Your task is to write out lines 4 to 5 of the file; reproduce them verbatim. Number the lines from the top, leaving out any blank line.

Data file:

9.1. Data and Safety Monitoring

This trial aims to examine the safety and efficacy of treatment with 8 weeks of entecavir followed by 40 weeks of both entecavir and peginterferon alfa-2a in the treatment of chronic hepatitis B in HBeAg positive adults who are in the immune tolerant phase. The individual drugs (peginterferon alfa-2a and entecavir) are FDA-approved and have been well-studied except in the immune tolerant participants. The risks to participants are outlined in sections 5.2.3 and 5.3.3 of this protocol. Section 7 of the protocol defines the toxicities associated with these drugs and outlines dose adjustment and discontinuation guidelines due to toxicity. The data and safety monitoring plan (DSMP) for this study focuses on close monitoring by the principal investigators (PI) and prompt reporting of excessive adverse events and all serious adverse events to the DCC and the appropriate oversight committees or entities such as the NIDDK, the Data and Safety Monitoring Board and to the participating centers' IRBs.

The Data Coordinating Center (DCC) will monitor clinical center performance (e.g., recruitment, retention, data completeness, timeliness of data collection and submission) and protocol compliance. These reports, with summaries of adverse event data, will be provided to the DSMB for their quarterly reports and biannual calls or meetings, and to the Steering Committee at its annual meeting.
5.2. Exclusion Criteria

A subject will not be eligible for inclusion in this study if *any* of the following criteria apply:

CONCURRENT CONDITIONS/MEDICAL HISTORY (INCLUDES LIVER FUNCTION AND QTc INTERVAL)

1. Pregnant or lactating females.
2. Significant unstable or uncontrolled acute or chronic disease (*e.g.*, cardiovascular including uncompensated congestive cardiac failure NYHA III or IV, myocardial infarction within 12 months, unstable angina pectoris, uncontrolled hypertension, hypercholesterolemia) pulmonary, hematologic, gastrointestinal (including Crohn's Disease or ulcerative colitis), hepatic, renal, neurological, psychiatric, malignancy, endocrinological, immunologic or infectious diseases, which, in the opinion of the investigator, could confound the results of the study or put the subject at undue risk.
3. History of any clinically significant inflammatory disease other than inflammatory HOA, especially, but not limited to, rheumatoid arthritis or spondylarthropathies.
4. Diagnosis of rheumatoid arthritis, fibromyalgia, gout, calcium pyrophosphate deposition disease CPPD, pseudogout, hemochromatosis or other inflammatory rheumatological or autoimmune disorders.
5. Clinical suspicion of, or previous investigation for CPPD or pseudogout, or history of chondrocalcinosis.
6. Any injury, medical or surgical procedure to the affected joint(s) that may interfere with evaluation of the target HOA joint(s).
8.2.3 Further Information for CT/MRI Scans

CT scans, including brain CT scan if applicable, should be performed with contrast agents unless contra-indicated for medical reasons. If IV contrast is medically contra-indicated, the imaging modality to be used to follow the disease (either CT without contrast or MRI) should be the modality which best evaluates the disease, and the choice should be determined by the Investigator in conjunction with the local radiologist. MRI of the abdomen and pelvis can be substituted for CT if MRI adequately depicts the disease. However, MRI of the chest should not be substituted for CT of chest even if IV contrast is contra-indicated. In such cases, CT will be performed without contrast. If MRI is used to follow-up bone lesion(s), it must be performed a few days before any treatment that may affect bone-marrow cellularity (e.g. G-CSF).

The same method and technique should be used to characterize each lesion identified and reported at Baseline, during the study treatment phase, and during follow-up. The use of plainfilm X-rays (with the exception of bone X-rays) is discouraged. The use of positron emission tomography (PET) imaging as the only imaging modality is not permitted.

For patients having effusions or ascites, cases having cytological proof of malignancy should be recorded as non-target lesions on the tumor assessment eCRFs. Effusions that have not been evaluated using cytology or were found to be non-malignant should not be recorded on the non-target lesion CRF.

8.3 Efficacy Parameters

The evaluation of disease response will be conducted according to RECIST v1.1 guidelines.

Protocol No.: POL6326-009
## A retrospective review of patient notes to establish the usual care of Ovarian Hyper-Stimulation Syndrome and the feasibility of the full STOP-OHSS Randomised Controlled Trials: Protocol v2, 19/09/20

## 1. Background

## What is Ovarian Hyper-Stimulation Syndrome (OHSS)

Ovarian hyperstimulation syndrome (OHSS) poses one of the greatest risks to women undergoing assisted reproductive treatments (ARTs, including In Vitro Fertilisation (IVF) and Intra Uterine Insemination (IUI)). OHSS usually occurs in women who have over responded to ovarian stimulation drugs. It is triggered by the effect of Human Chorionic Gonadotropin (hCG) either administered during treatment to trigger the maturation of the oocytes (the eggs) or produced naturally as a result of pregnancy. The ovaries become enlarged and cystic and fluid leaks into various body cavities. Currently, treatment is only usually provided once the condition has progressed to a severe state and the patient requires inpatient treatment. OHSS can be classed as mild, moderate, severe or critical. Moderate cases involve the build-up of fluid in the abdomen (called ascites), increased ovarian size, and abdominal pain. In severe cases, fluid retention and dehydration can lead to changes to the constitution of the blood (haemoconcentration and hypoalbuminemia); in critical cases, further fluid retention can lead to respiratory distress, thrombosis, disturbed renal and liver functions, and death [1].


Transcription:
5.2. Exclusion Criteria

A subject will not be eligible for inclusion in this study if *any* of the following criteria apply: